The recent changes in the Income-tax Act, 1961 has made an individual’s income taxable in India even he has not spent a single day in the country. Here is how that can happen.
Residential status of an individual for tax purposes is usually based on the period of stay in India during a financial year. Residency rule under the income tax law requires an individual to be present in India during the relevant year for a minimum of 182 days to qualify as a resident. Further, in certain cases even presence in India for a cumulative period of 60 or 120 days in a single financial year can make the person an Indian tax resident, subject to certain conditions.
Thus, presence in India for a minimum number of days has always been an essential precondition for an individual to qualify as a tax resident of India and to expose certain amount of his/her global income to tax in India.
Now the question is can someone be treated as a tax resident of India even if he/she has not spent a single day in India during a year? The answer is yes. Let us see how.
New concept of deemed residency
In the Union Budget of 2020, a new residency rule has been introduced with effect from financial year 2020-2021. This rule applies only to Indian citizens, who have income from Indian sources in excess of Rs 15 lakh in a financial year. Such Indian citizens are deemed to be tax residents if they are not liable to tax in any other country by reason of their domicile or residence or any other criteria of similar nature. As a departure from the normal rule, the new provision seeks to treat an individual as an Indian tax resident based on citizenship rather than on residence or period of stay in India.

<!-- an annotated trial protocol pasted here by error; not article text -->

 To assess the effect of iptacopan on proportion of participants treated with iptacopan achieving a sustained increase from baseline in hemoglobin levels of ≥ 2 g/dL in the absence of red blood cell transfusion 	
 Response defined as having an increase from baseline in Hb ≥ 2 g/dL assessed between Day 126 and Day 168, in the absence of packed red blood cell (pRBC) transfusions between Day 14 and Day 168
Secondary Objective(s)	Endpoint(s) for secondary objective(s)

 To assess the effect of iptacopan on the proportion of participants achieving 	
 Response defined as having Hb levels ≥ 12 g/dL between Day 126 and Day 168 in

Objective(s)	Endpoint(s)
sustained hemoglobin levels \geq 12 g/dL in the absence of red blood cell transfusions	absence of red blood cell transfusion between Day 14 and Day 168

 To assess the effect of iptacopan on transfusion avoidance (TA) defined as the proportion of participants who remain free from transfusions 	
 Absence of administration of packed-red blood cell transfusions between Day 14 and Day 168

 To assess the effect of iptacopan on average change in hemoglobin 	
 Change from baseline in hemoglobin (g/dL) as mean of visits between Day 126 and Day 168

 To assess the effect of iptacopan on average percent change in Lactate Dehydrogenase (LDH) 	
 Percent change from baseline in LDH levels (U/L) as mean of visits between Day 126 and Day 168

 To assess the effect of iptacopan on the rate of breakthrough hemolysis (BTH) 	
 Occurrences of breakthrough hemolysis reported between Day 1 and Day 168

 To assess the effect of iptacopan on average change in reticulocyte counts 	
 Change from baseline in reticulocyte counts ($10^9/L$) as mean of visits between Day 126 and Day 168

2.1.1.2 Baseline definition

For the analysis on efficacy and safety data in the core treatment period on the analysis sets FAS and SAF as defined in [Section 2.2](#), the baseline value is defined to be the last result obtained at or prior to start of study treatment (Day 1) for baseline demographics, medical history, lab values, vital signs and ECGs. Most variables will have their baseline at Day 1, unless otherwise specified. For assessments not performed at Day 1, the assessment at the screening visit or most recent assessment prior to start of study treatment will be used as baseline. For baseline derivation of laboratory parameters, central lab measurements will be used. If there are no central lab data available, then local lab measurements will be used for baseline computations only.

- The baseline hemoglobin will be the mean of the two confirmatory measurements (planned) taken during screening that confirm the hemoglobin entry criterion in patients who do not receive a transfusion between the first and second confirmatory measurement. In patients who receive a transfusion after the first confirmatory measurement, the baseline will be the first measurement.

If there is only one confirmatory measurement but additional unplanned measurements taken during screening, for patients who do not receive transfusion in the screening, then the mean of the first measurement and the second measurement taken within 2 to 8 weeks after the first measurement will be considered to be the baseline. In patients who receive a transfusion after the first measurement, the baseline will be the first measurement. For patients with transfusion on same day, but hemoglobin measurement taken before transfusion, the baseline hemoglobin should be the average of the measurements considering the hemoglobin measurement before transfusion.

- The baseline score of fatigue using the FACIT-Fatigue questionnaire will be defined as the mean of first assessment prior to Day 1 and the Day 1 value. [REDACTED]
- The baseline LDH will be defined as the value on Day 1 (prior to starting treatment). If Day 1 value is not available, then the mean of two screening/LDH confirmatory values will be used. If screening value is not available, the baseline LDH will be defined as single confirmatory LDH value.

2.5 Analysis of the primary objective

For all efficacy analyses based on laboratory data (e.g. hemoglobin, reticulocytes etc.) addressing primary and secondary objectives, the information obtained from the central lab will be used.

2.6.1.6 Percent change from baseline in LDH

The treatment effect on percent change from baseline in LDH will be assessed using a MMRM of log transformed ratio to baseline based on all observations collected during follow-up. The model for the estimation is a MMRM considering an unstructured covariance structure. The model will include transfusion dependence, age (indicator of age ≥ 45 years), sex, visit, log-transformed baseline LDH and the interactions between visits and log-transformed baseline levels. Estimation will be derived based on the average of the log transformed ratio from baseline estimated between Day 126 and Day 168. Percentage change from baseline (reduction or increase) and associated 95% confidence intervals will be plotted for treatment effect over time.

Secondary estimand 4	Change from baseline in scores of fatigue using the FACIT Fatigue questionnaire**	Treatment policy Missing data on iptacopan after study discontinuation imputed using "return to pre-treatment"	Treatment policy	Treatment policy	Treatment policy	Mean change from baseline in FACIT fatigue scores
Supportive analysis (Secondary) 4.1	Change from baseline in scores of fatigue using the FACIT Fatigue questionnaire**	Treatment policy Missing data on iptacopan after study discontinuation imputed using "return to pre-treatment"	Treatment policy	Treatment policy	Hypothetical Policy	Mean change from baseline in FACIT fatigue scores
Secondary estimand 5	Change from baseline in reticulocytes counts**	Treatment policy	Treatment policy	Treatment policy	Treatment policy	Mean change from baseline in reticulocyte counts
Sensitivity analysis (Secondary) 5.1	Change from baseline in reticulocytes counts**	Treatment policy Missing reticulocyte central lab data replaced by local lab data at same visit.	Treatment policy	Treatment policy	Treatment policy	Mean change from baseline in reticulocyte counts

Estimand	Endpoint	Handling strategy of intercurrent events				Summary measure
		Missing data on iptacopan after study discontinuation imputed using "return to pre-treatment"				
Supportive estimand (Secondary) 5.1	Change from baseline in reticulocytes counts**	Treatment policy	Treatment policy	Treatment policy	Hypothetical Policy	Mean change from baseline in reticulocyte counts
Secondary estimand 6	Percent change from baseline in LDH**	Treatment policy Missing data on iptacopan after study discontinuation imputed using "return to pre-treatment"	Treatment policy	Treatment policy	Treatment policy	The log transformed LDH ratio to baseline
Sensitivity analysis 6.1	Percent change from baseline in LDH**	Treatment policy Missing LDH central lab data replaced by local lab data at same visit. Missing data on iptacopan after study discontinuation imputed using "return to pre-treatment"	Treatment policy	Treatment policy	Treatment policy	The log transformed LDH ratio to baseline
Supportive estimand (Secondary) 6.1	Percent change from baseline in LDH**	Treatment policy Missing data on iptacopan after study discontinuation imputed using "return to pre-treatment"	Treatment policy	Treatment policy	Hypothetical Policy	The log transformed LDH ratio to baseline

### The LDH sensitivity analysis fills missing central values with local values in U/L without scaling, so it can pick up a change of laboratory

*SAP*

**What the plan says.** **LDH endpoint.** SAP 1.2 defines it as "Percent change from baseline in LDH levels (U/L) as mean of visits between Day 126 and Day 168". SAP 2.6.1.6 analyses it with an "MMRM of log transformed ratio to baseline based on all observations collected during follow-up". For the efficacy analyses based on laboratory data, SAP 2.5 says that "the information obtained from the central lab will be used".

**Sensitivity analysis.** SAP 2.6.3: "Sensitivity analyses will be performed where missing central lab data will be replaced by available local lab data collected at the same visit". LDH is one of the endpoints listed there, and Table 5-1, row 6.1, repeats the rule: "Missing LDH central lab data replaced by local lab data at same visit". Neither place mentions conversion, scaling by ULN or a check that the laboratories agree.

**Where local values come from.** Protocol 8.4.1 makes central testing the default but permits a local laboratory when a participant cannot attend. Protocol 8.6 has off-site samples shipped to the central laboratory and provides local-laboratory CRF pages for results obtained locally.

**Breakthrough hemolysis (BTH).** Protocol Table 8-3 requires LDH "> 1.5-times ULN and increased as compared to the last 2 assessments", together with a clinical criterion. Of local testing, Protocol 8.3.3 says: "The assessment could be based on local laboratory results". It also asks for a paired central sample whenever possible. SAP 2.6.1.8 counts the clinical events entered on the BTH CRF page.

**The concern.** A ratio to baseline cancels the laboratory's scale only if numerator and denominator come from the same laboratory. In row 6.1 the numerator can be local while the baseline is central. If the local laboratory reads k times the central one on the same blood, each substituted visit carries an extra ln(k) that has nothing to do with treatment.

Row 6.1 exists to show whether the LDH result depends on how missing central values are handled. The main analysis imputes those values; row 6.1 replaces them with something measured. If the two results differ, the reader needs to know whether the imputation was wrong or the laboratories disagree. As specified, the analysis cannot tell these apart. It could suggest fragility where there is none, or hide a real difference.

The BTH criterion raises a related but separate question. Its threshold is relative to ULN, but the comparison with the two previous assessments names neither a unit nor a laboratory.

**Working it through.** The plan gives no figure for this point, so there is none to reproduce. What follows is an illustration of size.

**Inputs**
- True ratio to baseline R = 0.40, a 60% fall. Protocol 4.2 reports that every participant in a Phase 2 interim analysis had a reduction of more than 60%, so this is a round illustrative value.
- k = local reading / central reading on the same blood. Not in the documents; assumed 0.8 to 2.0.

Citizenship is to be determined on the basis of Indian Citizenship Act, 1955 (‘ICA’). Section 3 of ICA lists various criteria such as birth, descent and registration based on which a person can become an Indian citizen. However, all NRI, PIO and OCI card holders may not be citizens of India. Application of section 3 of ICA will have to be checked to determine the status of their Indian citizenship.